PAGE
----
ECSE-6963 Biological Image Analysis. Lecture #7: Common Medical Imaging Instrument: MRI & PET Scanner Badri Roysam Rensselaer Polytechnic Institute, Troy, New York 12180. Center for Sub-Surface Imaging & Sensing. Recap. Probes, media, and objects Basic types of microscopes
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Common Medical Imaging Instrument:
MRI & PET Scanner
Rensselaer Polytechnic Institute, Troy, New York 12180.
Center for Sub-Surface Imaging & Sensing
1952 Nobel Prize: Felix Bloch and Edward Purcell
1991 Nobel Prize: Richard R. Ernst
Nuclei with highest biological abundance
T1 = spin-lattice relaxation time
T2 = spin-spin relaxation time
Fourier Transform the FID signal to obtain a frequency spectrum for each angle
Backproject the frequency spectra to reconstruct image!
Cheap & Fast
Good resolution with bone
Hard to distinguish soft tissues without contrast agent
Can’t distinguish atoms beyond their X-Ray cross-section
X-Rays harmful to body
Expensive & Slow
Can distinguish bone and various soft tissues
Can distinguish specific atoms
No known health hazards to MR imagingCT vs. MRI
Showing a tumor
3-camera SPECT instrument
Gamma Photon #1
Gamma Photon #2
1. Create a simple 2-D phantom like the one shown in Lecture 6, and use the “radon” and “iradon” functions in MATLAB to simulate a CT scanner with 1, 2, 4, 48, and 96 angles. In other words, generate an example like the one shown in class. http://www.mathworks.com/access/helpdesk/help/toolbox/images/transfo9.shtml.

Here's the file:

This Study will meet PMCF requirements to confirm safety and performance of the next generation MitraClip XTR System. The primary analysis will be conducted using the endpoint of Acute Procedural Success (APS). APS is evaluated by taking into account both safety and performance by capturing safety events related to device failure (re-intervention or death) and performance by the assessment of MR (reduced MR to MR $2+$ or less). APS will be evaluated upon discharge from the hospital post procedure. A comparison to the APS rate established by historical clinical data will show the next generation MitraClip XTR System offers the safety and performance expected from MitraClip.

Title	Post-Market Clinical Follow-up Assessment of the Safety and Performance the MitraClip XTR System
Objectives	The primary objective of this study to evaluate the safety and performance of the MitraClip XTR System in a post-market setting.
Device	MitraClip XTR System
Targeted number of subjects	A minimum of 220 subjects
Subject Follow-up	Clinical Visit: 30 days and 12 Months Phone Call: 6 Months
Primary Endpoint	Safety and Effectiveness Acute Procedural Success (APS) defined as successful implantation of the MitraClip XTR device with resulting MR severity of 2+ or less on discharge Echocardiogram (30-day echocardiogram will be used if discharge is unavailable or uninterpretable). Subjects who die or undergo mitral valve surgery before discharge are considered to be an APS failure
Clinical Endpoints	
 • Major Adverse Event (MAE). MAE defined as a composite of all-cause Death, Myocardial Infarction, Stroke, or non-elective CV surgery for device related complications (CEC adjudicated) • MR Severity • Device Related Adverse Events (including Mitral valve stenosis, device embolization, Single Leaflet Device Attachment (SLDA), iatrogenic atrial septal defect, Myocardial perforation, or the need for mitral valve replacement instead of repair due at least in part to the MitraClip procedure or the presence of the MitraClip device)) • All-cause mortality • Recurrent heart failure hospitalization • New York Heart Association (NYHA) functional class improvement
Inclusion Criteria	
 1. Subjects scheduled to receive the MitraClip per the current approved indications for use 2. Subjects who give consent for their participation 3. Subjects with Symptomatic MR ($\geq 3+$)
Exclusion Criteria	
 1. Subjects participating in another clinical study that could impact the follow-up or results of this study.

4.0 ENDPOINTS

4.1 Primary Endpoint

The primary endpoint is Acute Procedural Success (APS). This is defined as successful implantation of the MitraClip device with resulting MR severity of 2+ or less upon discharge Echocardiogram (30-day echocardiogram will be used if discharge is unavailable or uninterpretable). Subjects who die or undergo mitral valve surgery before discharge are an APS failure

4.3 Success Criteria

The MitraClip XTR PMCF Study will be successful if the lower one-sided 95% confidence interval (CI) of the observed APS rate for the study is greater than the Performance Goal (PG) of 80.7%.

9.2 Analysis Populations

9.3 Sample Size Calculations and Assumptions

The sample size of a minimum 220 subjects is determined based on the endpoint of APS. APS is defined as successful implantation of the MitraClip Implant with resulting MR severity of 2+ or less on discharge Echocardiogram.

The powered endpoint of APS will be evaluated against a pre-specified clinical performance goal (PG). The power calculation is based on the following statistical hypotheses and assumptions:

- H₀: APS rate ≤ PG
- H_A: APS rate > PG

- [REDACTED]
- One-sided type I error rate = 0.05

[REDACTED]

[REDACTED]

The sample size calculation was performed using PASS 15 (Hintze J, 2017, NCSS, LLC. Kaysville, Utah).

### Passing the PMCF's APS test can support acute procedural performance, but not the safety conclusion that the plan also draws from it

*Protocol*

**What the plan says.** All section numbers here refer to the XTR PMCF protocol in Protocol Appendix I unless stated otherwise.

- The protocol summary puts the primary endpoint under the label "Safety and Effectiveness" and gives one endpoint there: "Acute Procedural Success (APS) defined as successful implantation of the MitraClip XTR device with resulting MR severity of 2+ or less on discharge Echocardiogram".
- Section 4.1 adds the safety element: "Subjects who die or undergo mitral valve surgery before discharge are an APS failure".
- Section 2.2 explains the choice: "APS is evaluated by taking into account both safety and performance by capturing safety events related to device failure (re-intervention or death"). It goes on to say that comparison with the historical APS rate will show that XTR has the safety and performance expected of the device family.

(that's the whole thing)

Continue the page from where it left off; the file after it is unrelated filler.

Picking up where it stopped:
Note: You should be able to do the above exercise simply by following the instructions in the tutorials on the mathworks website. They do not need specialized mathematics knowledge.
2. Search the Internet for a sample MRI image of the human brain. Plot a histogram of T1, T2 and Proton density values from this image.
3. Search the Internet for a sample PET image, and an MRI image for the same patient. Generate an overlay of the PET image over the MRI image using MATLAB or an image viewer such as PaintShop Pro or Adobe Photoshop.
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